the national museum of african-american history and culture… and the MLK memorial (claudia’s pre-birthday trip to d.c.)

Wow is an understatement.

When timed-tickets became available for the museum in October, these were the ones we got — for the weekend before Claude’s ninth birthday. Perfect. So we set off for one fun, and educational, and emotional, weekend.

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I have been waiting for the NMAAHC to open possibly since before its groundbreaking; certainly since I found out that Parliament Funkadelic’s Mothership (or at least one of the touring models) was going to be there. Claudia was George Clinton for Halloween when she was two. (Béla was Boston Symphony Orchestra conductor Seiji Ozawa, which maybe one person “got”. mostly people thought he was Einstein in a tux.)

I digress. We knew it was going to be a big, fun weekend. We were staying at the Palomar, one of our favorite D.C. hotels (the one where Tucker Chased Bill Nye Into An Elevator). Although they have received many a gift there from Dad and Mom and Tuck on various trips, it was the kids’ first trip to Fantom Comics (certainly my second-favorite comic book store, right under Amalgam here in Philly), and we knew we were going to eat a lot of good food.

But on Friday night, our first night in town, Claudia had important work to do. She had decided to take part in the Mass Binding Spell against Donald Trump. We had gathered all the elements she would need to complete it, and were a tad nervous about burning pictures in a hotel room, but we were ready to give it our best shot. Lots of little tweaks: we needed some sand, and the only sand in the house was kinetic sand. We were supposed to have a stub of an orange candle to represent Trump, but Philly was short of orange candles and we had a fairly large, glass-encased, double-wicked number. We had a SUPER goofy picture of Trump.

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We needed a Tower card from a Tarot deck, and took this opportunity to present Claudia with an early birthday gift. From Tuck, she got her own first “hands-on” Tarot deck. She “has” many Tarot decks; two Oz-themed ones, a few Black culture-themed ones, but she does not get to handle them without permission; they are unusual decks and need chaperoning. This deck (I believe called the “Everyday Witch” Tarot) was hers, to take care of or to be careless with and not be able to use anymore — her responsibility.

She used her Tower card in the binding ceremony. We tried to just singe Trump’s face but of course it caught fire. I was so worried we were going to get in trouble with the hotel staff, but we went unnoticed. It was a successful, and very positive spell in its language — and when it was over she ran off with her new deck, spreading it out contemplatively over her and Béla’s big hotel bed. I was so happy that she loved it.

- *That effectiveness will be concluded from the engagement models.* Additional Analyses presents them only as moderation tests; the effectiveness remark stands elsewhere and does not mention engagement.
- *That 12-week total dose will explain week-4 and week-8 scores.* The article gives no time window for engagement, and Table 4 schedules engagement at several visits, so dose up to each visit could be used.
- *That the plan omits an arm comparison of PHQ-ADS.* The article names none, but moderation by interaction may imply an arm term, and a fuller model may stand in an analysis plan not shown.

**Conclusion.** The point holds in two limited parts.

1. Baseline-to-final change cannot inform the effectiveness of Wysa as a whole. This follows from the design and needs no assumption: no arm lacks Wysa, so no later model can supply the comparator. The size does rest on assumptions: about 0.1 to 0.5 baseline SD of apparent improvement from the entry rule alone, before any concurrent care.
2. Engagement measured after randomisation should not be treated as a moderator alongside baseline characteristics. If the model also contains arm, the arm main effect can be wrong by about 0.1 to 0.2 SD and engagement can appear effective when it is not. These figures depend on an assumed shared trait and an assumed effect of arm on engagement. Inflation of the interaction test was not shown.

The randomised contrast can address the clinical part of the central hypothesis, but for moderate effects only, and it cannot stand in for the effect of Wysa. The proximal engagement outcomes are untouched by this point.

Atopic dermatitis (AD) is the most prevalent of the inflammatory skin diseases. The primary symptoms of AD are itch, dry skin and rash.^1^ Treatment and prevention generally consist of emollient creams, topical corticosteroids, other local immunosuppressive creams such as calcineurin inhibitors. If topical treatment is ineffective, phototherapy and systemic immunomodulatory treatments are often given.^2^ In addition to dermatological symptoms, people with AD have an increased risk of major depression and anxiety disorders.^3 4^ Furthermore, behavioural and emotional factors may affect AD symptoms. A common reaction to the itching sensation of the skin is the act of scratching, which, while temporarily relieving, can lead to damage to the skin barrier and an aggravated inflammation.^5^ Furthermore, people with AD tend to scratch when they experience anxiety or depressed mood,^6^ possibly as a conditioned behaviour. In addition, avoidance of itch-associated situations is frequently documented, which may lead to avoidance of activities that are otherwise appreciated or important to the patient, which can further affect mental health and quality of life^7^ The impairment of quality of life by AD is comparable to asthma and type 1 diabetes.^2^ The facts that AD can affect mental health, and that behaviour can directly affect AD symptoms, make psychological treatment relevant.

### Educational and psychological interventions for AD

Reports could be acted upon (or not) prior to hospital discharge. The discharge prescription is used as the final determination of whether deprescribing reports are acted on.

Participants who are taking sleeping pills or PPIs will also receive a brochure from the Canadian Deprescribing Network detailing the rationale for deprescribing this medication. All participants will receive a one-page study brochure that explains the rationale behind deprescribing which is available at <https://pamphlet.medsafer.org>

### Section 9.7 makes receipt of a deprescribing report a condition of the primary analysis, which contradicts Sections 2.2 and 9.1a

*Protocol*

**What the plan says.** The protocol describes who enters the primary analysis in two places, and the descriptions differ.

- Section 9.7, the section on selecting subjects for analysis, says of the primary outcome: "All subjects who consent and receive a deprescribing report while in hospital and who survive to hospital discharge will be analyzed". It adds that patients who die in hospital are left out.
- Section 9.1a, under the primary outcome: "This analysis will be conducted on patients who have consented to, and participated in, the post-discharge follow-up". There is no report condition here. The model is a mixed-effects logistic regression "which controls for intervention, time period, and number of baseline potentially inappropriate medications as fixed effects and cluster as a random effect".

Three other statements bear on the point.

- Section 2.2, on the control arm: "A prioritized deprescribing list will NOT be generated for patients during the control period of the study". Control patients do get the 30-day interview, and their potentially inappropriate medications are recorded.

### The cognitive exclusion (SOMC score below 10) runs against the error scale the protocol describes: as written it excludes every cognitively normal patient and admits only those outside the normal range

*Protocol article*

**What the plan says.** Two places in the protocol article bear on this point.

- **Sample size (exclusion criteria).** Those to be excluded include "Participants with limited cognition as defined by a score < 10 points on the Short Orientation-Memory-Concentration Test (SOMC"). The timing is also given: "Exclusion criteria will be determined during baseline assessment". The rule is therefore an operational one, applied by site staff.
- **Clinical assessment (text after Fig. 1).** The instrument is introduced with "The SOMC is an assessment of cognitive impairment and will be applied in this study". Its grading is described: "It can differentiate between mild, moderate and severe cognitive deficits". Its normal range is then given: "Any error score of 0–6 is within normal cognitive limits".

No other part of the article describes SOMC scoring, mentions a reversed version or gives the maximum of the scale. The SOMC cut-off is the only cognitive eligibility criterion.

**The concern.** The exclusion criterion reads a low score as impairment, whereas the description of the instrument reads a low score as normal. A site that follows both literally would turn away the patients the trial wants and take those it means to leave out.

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We had only just found out about the Yayoi Kusama retrospective in town, and as the kids have been to the Mattress Factory in Pittsburgh and seen her work ,we thought we’d give it a shot for day-of tickets, and got up early to get in line. Nothing doing.

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This gave us a whole lot of hours to kill until our 1pm timed tickets for NMAAHC, but we walked over and talked to the staff and they let us in early. And we went STRAIGHT to the top — for the Mothership, video of Big Mama Thorton, costumes from Nona Hendryx and Earth Wind and Fire, the Soul Train neon sign — it was just heaven.

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And Claudia could not miss her opportunity to look at this scale model of the museum itself and say in her Derek Zoolander voice: “What is THIS? An African-American History museum for ANTS?”

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After going to the top floor first, we went back down to ground level, where Ben had discerned that we were supposed to take an elevator to a lower floor. There was not so much a “tour”, but an ordered way of viewing much of the collection, which began with the darkest, heaviest things, in a dark, low-ceilinged gallery.

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We made our way back up, through the Revolutionary and Civil Wars, and the Civil Rights movement. Claudia had begun to show some emotional wear and we skipped a part of the exhibit dealing with the Jim Crow Era as I felt she would take it very personally and very hard. We made our way back up…

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(They were excited to see Mookie)

… to the light.

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As usual, it was interesting to see how C. and B. processed the same experience in different ways.

EPSON MFP imageand B:

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A big storm came in and we rested at the hotel through it, then went to one of our favorite D.C. restaurants, Tortilla Coast, for supper. We told our server about our day and about Claudia’s upcoming birthday and were met with a special treat:

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And then we took a cab to the Martin Luther King Jr. Memorial. I really am short on words to describe how this felt for me and I am so glad the kids experienced it. (It was pretty chilly, as Claudia makes clear.)

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WHAT A WEEKEND! Vacations can be so tiring. We hit Fantom Comics one more time before we left on Sunday… once we were all upright.

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They started learning and deciphering some cryptography with Tuck in the car on the way home.